Joe remains in prison today where he is serving a life sentence.[15]


  1. 1.0 1.1 Franks, Lucinda, "This Soldier Still At War", The New York Times, June 15, 1975
  2. "The Revolt of SLA's Joe Remiro", (book review of "This Soldier Still at War"), Daily Independent Journal, San Rafael, Calif. August 2, 1975
  3. 3.0 3.1 3.2
  4. "The Symbionese Liberation Army: A Study", United States Congress House Committee on Internal Security, US Govt Printing Office, p 5.
  5. 5.0 5.1 5.2 5.3 McLellan, Vin, "The Man and the Mystery behind the Sla Terror", People magazine, April 29, 1974
  6. Bryan, John, "This Soldier Still at War", Harcourt Bruce Javanovich, 1975, ISBN 0-15-190060-4.
  7. 7.0 7.1 7.2
  8. Burrough, Bryan, "Days of Rage: America's Radical Underground, the FBI and the Forgotten Age of Revolutionary Violence", Penguin, 2015
  10. "Aid for Miss Hearst Hinted by Prisoners", The New York Times, March 7, 1974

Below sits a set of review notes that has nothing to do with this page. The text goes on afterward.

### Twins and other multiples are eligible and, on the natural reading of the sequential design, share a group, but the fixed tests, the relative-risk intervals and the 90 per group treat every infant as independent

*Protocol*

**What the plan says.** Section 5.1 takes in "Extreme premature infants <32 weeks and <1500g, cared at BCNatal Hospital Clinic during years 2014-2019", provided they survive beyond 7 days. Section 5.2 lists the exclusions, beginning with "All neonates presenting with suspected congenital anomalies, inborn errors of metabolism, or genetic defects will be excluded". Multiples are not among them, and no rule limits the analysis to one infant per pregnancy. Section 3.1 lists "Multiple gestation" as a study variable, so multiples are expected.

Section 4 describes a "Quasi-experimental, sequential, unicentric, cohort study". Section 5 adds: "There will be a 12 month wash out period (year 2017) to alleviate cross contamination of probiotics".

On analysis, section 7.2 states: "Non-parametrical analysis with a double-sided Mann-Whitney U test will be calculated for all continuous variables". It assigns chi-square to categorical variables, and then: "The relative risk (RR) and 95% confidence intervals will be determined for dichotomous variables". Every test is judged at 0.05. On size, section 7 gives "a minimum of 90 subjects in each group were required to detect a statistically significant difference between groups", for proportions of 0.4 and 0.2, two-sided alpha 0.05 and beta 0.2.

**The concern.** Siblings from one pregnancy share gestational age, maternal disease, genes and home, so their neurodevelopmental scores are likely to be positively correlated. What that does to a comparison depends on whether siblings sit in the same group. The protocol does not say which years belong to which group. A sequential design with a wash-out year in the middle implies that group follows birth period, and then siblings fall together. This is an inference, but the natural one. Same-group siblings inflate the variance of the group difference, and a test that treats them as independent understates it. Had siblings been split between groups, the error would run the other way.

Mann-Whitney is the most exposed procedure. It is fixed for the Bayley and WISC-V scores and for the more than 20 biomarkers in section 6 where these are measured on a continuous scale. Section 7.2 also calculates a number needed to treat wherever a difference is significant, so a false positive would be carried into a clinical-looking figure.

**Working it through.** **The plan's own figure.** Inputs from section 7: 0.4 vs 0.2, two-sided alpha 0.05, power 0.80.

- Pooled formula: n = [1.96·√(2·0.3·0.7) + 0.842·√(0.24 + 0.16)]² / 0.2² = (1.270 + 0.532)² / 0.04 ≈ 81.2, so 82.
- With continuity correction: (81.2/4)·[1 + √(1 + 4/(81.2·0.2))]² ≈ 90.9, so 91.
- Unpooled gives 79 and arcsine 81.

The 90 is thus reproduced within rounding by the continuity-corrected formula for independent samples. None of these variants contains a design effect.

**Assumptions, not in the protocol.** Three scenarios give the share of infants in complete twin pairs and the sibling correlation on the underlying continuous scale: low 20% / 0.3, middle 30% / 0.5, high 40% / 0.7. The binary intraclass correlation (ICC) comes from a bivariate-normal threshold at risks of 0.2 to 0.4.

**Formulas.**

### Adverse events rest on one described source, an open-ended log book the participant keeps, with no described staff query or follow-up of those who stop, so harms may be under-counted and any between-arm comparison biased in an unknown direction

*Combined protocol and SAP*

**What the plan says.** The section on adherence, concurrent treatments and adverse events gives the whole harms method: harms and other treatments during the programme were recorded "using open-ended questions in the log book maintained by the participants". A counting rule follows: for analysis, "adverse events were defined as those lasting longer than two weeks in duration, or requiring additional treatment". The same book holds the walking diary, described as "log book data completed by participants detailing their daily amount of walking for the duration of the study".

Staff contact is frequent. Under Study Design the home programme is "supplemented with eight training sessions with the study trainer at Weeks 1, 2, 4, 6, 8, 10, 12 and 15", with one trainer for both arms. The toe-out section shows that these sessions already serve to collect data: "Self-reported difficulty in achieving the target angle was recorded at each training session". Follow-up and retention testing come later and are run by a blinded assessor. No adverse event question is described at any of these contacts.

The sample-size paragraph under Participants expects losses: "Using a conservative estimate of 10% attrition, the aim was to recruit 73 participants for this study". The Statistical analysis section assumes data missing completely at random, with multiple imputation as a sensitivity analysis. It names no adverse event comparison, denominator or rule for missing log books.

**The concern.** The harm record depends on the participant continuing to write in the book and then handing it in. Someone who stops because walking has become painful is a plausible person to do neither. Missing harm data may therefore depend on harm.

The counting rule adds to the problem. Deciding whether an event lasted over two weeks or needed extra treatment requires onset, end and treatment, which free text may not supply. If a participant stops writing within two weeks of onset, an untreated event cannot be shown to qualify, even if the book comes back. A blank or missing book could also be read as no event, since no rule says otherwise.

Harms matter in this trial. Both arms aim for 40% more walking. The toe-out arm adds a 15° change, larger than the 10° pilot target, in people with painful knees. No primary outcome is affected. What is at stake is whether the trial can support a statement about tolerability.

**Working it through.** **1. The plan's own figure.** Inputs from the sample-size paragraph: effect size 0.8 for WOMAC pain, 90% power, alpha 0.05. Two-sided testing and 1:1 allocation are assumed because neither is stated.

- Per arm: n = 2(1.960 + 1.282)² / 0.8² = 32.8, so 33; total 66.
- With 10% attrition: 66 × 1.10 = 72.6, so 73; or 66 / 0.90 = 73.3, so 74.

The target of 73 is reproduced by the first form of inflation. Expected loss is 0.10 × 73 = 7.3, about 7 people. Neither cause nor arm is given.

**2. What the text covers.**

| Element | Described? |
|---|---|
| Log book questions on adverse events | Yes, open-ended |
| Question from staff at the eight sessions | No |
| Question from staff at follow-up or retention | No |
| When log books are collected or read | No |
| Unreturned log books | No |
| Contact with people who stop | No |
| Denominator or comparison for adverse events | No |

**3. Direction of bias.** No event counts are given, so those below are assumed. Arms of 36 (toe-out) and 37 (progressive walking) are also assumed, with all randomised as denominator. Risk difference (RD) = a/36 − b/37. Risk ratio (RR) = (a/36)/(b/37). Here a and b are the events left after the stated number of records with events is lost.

11. "Seven Sought in Hearst Kidnaping", The Progress, (Clearfield, Pennsylvania), Feb 11, 1974, p7.
  12. 12.0 12.1 "Jury Unable to Reach Verdict in SLA Case", The New York Times, Feb 19, 1976
  13. "Scrutiny of Trial Audience is Opposed by ACLU" The New York Times April 15, 1975
  14. "2 in Symbionese Army Get Life In Oakland School Head's Death" The New York Times, June 28, 1975
  15. 15.0 15.1 Bulwa, Dan, For paralyzed meth addict worst is over, San Francisco Gate, Dec 4, 2009
  16. Turner Wallace, "4 Say wrong SLA members were convicted in killing", The New York Times, April 4, 1976
  17. "American Experience | Guerrilla: The Taking of Patty Hearst | Transcript". PBS. Retrieved 2012-06-24. 
  18. "Hearst kidnapping called inept caper", Santa Cruz Sentinel, Oct 17, 1988
  19. Around the Nation: Russell Little is Acquitted of Slaying on Coast in 1973. The New York Times. June 5, 1981. Retrieved April 30, 2008.
  20. "Murder Conviction of SLA 'Soldier' Overturned" The New York Times, Feb 28, 1979
  21. "Two Found Guilty in Coast Murder" The New York Times June 10, 1975